In the next several issues of Update, we are profiling the deans of our colleges and schools. In this issue, we highlight
Dr. Dan Lattimore, dean of the University College, vice provost for Extended Programs
and dean of the Lambuth Campus.
Dr. Dan Lattimore
What do you miss about being a professor?
“Being in administration it’s difficult to teach, but I still enjoy it. I try to teach
at least one or two courses a year. This semester, for example, I’m teaching a public
relations course at the Lambuth Campus. I don’t have to teach, but I choose to when
I can. Sometimes it’s an online course; this time it’s an on-campus course. I’ve tried
to do that throughout my 26 years in administration. I got into higher education to
teach, not to be an administrator, so I stay true to that.”
What is your favorite U of M or Lambuth Campus tradition?
“I think that baccalaureate is my favorite because it celebrates the academic achievement
of the students. They are so pleased when their parents and friends can see them in
a small setting being celebrated for this achievement.”
Why did you choose to come to the U of M?
“I was recruited to come to Memphis as chair of the Department of Journalism. I had
dinner at a public relations convention in Washington, D.C., with one of the professors
at that time, Dr. Bill Brody. The purpose of that dinner was so that he could ask
me to apply for the chair position (which I did). That was in early October. I received
a call in January from someone in the Department of Journalism asking me to come for
an interview. I came, looked at the department, and I remember calling my wife that
night and saying, ‘It’s a nice place, but I don’t think I will pursue it.’ However,
Richard Ranta (dean of the College of Communication and Fine Arts) persuaded me that
there was a great deal of opportunity here and that I could make a difference in putting
the department back on the right track. I decided to leave my tenured, full professor
job at Colorado State University to come to Memphis in 1987.”
What do you enjoy most about being dean of the University College?
“I enjoy being able to provide access to education. I think that’s one of our key
goals at the U of M. University College provides a means for all students, but especially
adult students, to complete their degrees. We have about 25 guideline programs, or
major programs, and then we provide a ‘design your own major’ for those who have interdisciplinary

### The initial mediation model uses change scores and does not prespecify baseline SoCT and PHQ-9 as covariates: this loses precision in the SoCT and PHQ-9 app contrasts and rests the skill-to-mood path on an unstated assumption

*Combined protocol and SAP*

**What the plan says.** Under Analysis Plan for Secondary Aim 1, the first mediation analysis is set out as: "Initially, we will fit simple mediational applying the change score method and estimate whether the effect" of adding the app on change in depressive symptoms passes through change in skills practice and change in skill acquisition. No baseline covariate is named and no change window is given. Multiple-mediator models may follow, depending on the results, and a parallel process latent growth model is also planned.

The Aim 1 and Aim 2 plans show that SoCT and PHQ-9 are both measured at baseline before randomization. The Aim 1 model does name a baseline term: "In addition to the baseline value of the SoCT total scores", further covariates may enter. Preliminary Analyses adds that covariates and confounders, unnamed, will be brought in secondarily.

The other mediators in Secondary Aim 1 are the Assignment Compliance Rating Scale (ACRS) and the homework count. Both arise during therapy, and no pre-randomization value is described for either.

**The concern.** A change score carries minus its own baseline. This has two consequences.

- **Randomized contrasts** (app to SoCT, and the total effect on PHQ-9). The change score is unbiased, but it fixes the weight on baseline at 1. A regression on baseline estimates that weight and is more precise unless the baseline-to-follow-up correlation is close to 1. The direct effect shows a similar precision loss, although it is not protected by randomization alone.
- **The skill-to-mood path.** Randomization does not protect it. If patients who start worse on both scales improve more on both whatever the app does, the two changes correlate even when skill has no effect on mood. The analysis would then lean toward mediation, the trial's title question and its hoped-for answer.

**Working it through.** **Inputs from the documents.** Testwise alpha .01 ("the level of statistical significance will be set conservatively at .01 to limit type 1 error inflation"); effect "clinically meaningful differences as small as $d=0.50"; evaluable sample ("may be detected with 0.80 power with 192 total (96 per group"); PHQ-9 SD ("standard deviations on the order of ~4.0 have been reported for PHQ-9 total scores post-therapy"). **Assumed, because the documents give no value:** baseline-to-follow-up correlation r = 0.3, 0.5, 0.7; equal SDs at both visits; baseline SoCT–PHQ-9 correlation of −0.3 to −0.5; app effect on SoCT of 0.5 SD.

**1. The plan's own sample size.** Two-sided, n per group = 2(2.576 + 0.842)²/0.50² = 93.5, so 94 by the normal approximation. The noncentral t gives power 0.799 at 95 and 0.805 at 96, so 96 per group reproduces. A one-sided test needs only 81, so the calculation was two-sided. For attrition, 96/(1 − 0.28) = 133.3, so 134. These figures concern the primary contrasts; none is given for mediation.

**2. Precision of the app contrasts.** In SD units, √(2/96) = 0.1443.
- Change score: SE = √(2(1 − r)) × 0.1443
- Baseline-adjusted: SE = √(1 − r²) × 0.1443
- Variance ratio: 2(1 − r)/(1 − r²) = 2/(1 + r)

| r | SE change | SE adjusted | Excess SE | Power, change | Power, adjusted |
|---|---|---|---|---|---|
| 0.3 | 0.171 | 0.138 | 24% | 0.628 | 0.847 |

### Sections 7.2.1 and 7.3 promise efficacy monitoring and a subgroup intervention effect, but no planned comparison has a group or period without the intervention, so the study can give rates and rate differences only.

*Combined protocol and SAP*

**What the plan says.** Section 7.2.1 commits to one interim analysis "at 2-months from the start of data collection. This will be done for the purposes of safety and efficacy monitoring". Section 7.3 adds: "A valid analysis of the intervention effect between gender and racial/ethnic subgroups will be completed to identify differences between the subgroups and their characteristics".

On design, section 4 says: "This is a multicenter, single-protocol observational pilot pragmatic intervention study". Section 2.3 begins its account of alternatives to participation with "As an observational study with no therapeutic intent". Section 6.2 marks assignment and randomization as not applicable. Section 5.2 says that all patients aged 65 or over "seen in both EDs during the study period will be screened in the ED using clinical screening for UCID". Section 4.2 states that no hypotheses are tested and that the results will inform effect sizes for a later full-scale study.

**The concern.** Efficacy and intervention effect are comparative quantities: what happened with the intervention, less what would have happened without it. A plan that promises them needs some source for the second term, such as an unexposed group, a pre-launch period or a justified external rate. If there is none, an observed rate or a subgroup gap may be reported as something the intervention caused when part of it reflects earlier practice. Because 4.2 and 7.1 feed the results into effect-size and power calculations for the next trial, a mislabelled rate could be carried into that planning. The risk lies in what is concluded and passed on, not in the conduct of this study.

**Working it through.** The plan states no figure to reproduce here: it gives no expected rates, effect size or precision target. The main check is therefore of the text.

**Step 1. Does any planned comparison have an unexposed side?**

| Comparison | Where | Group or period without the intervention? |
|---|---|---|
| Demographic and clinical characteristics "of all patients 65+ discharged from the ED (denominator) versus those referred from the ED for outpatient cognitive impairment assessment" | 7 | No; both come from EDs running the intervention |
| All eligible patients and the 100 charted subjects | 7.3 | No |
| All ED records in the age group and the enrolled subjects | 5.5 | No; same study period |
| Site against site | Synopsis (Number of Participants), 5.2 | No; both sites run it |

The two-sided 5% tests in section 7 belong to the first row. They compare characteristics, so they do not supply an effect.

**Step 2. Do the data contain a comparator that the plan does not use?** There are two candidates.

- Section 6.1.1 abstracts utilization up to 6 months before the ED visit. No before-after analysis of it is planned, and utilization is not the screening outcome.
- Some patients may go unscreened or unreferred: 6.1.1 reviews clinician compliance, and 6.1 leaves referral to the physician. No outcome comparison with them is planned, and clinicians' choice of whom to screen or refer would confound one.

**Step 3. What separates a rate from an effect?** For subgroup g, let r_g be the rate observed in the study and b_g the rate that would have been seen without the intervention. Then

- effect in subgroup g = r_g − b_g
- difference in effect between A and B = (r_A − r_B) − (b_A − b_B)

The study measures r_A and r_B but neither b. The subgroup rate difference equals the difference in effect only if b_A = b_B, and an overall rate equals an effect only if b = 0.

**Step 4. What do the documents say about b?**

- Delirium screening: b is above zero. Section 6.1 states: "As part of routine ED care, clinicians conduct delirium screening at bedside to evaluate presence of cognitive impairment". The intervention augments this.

interests but don’t fit a traditional mold.”
What is the most challenging aspect of your position?
“Right now, the most challenging thing is keeping up with three jobs — University
College, Extended Programs and the U of M Lambuth Campus. Splitting my time is the
most challenging aspect.”
What did you want to be when you grew up?
“I wanted to be a Foreign Services Officer. I wanted to work for the U.S. Department
of State overseas, doing work in an embassy. So, I actually have a master’s degree
in economic development. I got that in the ’60s when the U.S. was forming the United
States Agency for International Development (USAID). I really wanted to be involved
with that. I didn’t end up doing it right away, but some years later, I did work for
about 10 years with USAID in many foreign countries. So I got a little of that, even
though I wasn’t a Foreign Services Officer.”
You split your time between the U of M main campus and Lambuth campus, serving as
vice provost of Extended Programs, dean of the Lambuth Campus and dean of the University
College. What has been the most rewarding experience of linking the campuses?
“I think it’s seeing the excitement on the student’s faces as they become the foundation
for the next generation of U of M Lambuth Campus students. They are creating the tradition
and groundwork for everyone else that is to come. I think seeing their excitement
from being able to start new clubs, organizations and working on service projects
creates camaraderie on campus. They’re creating the atmosphere of a small college
campus, but they have this large University support system. For example, it was great
to see 41 students who were graduating last spring come with their parents and friends
to the baccalaureate program on the U of M Lambuth Campus. They were just thrilled
to be there and be a part of the new Lambuth Campus. Or, (it was also rewarding) when
we had 700 students, alumni and community people come to a Tiger Tour event at the
Lambuth Campus to celebrate this new beginning.”
What’s the best advice you’ve given to a student?
“Go to every class. That’s what I told my children. Participate in campus activities
and clubs, get involved and take advantage of our internship programs so you can get
some actual work experience before you graduate.”
What’s the best advice you’ve received, and who gave you the advice?
“Keep focused on your goals in life. I’ve heard that from more than one person, from
my parents to my major adviser in graduate school.”
What are some of your hobbies?
“I like to play golf. Something I like but haven’t gotten to do much lately is go
fishing. While I was in Colorado, I could be on a stream in 30 minutes fly-fishing,
but I can’t do that now. And I like doing family history. I will, at some point, write
some of it in some form for my kids.”
Tell us about your family.
“All my immediate family is involved in the academic world. My wife of 44 years, Bonnie,
just retired from 18 years of teaching college nursing. I have three children. Laurie,
my older daughter, is married and has our two grandsons, ages 6 and 3. She is a journalism
professor at the College of Charleston. My other daughter, Diana, is an exercise science
professor at the University of San Francisco. My son, who is an architect, is married
and finishing his dissertation in an interdisciplinary program of architecture, built
environment and city and regional planning at Clemson University. And he teaches some
at Clemson. We travel a lot to see all of them.”